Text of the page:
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Archive for the ‘Gardening tips’ Category

Be sure to check the www.HostasDirect.com newletter later this week for a special offer guaranteed to save you money AND a contest. I love winning stuff almost as much as I love snapping pictures of my hostas.

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The yellow in a hosta is a genetic absence of chlorophyll, which makes the leaves appear different shades of yellow. As yellow hostas contain fewer food-producing chloroplasts, annual fertilizing is important.  (Note: Around 2003, the American Hosta Society changed its show terminology from “gold-leafed” to “yellow-leafed.”  Chartreuse hostas are considered to be in the green category.)

Yellow Hostas Need More Sun

As a general rule, a yellow hosta needs to be planted in a sunnier location to keep its color vibrant.  The yellow color may fade to green without at least two hours of full sun daily. Some glossy, chartreuse hostas change to yellow when exposed to more light, like H. ‘Sum and Substance.’ Yellow or yellow-centered hostas are often sun-resistant.

The temperature of a full-sun area can vary by the time of day and by your location (southern versus northern United States, high altitude versus low altitude).  Even though yellow hostas need some sun exposure, any hosta in full sun will need to be watered frequently.  Overhead watering during the middle of the day can cause water droplets to magnify the sun’s rays and burn the leaves.  Hostas grown in full sun will often turn to a lighter color and the leaves can elongate.  Yellow hostas are most vulnerable to sun damage early in the season when the leaves are expanding.  This is when trees have not gotten all of their leaves back yet.

Using Yellow Hostas in the Garden

Yellow hostas add color, brightness and contrast to the garden.  Their luminescent leaves glow at dusk, dawn or on rainy or overcast days.   Planting next to green or blue foliage makes all of the different colors stand out.  However, over-planting yellow hostas in a blue or green border can produce a spotty effect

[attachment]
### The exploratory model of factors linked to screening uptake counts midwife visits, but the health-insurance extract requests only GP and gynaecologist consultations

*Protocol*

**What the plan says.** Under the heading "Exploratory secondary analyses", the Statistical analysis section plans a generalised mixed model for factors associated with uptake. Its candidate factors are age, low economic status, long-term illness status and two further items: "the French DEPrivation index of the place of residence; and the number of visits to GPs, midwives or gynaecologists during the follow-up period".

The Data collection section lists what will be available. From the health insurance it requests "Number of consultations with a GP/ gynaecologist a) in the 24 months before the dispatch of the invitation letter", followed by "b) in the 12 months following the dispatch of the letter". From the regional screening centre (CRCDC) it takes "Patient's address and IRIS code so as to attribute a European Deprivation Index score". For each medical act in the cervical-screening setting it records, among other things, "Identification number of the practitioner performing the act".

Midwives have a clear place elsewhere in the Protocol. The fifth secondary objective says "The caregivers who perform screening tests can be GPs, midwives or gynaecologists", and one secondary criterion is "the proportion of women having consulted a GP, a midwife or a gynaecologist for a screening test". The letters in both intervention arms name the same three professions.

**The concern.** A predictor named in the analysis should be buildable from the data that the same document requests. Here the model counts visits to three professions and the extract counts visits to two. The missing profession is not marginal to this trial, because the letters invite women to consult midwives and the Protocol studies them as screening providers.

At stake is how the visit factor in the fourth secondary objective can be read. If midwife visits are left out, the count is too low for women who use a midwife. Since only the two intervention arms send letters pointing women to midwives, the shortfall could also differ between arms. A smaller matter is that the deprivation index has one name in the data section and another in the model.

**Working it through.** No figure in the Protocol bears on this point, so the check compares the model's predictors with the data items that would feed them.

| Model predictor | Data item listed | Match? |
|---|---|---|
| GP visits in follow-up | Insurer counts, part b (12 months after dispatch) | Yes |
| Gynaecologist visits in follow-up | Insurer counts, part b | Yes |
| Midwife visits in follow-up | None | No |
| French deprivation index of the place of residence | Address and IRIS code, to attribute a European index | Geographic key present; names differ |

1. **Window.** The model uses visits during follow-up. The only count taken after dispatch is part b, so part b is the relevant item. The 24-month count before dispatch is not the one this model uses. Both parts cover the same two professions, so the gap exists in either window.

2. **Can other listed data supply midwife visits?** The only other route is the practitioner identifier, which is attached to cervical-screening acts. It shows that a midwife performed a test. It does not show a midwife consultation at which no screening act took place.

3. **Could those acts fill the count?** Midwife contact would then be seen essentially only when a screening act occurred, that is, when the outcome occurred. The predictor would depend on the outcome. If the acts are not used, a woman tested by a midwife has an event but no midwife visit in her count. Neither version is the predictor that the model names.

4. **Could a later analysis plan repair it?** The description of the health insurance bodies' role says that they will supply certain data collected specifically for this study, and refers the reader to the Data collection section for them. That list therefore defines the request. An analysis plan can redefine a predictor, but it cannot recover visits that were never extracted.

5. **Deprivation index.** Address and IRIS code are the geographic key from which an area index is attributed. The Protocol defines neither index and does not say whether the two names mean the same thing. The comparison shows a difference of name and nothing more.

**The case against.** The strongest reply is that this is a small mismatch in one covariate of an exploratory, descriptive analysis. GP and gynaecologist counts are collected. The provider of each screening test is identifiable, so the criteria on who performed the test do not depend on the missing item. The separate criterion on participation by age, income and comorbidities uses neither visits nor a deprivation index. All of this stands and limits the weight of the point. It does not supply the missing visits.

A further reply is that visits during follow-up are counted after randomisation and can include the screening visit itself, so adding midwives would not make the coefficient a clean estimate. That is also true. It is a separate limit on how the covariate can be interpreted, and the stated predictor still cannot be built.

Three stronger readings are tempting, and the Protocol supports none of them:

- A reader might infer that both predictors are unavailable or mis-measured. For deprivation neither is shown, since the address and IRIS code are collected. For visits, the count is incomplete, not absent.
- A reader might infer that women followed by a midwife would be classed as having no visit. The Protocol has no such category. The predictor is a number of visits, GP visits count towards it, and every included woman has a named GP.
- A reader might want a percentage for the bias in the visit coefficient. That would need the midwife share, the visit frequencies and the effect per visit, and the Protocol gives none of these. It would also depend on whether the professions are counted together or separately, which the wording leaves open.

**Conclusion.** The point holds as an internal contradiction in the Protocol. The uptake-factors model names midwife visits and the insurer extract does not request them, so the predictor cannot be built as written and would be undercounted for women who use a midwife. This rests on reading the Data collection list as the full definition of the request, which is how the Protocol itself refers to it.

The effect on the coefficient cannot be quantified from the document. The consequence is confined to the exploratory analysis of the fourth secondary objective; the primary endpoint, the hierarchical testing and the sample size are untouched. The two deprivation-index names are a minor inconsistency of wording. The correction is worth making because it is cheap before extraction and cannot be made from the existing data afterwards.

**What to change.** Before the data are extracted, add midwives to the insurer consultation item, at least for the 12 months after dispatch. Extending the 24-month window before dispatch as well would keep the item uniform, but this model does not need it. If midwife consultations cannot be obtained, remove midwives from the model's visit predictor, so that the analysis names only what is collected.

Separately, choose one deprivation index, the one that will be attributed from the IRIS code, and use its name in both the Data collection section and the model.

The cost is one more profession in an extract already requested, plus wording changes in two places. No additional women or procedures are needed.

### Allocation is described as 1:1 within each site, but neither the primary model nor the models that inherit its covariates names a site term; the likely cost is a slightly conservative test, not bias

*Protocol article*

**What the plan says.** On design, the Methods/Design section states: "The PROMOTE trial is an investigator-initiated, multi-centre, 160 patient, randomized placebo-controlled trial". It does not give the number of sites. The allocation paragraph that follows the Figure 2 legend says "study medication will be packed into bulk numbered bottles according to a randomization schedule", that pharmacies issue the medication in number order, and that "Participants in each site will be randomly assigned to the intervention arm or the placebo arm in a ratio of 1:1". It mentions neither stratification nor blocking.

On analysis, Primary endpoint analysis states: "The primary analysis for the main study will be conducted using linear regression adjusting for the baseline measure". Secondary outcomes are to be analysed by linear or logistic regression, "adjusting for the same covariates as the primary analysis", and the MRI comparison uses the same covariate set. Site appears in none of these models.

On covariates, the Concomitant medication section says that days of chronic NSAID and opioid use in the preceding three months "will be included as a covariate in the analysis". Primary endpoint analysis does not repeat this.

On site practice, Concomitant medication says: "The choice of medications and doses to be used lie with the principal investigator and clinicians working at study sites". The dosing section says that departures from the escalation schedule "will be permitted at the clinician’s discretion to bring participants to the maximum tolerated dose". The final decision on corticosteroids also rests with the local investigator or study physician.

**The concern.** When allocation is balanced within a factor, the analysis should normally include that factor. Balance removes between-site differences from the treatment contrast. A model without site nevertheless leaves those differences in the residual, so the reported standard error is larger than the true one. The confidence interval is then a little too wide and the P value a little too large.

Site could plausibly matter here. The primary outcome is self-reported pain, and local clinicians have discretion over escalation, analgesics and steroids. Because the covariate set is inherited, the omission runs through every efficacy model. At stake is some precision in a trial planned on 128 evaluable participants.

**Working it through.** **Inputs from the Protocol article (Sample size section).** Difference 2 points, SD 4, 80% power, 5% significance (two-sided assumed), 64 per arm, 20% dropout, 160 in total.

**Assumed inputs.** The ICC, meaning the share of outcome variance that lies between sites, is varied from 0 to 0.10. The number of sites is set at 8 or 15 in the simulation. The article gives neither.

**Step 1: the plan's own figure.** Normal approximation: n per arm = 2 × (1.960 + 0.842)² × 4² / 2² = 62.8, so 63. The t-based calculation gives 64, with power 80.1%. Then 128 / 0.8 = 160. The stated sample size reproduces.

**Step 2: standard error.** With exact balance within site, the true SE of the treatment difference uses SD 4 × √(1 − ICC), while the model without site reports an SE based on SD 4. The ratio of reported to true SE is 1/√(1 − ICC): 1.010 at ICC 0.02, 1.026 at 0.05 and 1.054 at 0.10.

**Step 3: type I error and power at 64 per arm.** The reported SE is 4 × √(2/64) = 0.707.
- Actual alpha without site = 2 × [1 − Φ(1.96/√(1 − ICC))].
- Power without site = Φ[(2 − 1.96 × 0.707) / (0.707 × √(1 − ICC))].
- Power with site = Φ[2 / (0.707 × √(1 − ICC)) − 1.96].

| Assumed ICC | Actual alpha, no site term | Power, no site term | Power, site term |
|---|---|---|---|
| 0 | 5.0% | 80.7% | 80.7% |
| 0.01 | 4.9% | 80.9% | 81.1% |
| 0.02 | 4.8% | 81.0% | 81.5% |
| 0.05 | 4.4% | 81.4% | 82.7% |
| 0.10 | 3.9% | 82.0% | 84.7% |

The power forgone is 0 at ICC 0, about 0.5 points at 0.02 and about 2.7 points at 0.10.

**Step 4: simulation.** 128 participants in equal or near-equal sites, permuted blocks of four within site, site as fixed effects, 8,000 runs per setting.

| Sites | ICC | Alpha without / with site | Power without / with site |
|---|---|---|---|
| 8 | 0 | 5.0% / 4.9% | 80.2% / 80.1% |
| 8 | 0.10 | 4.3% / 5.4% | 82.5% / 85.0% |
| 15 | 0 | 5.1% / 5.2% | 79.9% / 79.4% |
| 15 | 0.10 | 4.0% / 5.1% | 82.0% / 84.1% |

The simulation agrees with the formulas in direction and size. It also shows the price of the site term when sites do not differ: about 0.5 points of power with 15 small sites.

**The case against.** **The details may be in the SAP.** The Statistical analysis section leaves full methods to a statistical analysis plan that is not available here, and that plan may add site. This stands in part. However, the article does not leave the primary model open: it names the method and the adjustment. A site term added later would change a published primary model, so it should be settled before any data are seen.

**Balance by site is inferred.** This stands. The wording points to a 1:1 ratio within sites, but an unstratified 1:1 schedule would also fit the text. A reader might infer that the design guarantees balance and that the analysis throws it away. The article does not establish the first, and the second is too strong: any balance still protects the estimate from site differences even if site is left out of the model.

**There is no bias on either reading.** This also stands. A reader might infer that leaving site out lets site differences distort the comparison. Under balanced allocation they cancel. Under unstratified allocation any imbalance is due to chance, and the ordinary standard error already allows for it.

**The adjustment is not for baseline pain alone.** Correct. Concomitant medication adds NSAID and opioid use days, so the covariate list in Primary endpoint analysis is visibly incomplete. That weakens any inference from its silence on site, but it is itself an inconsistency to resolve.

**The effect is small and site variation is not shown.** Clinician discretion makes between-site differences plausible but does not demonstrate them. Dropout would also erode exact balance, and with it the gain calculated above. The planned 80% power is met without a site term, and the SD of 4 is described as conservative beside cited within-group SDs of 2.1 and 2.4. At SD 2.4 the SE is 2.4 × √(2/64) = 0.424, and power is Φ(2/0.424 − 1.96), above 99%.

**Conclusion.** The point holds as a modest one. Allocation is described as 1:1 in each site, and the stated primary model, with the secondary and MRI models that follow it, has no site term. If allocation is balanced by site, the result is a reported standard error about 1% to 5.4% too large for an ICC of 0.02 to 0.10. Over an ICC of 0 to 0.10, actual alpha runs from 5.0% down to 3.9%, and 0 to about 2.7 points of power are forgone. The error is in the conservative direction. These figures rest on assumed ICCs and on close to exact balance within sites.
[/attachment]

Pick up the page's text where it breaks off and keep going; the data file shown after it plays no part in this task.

Some Yellow Hostas

August Moon, Bitsy Gold, Cheatin’ Heart, Cherry Tart, Dawn’s Early Light, Daybreak, Dragon Tails, Faith, Fan Dance, Fat Cat, Fire Island, Golden Friendship, Golden Scepter, Golden Sculpture, Harriette Ward, Inniswood, Jaz, Jimmy Crack Corn, Key West, King Tut, Lemon Frost, Little Aurora, Maui Buttercups, May, Midas Touch, On Stage, Orange Marmalade, Paradigm, Paul’s Glory, Pee Dee Gold Flash, Piedmont Gold, Rosedale Golden Goose, Solar Flare, Stained Glass, Stardust, Stitch in Time, Sum and Substance, Summer Lovin, Sun Power, Teeny-weeny Bikini, Templar Gold, Thai Brass, Tortilla Chip, World Cup, Yesterday’s Memories, Zounds.

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Millions of hosta lovers grow hostas under trees, but there are some things to consider.

Every variety of tree grows differently.  Some trees’ roots grow near or above the soil surface and some grow further into the ground.  Some trees are sensitive to soil changes, while others are not.   Keep in mind that a tree’s roots often extend out to the edge of the tree’s crown (leaf growth) of the tree.

The positives:

  • Hostas by trees may get morning sun, late afternoon sun, or filtered light, all of which are ideal. They are more likely to be protected from the intense overhead sun from about noon to 4:30.
  • Hostas may get some hail protection.
  • You can reduce or eliminate the need for weeding or cutting grass around a tree.
  • The base of your tree will look more attractive.

The negatives:

  • Competition for moisture and nutrients—the soil may already be partially depleted, and tree roots can wrap around hosta roots.
  • It may be difficult to dig a hole due to dense tree roots.   (Our garden trowel can help.)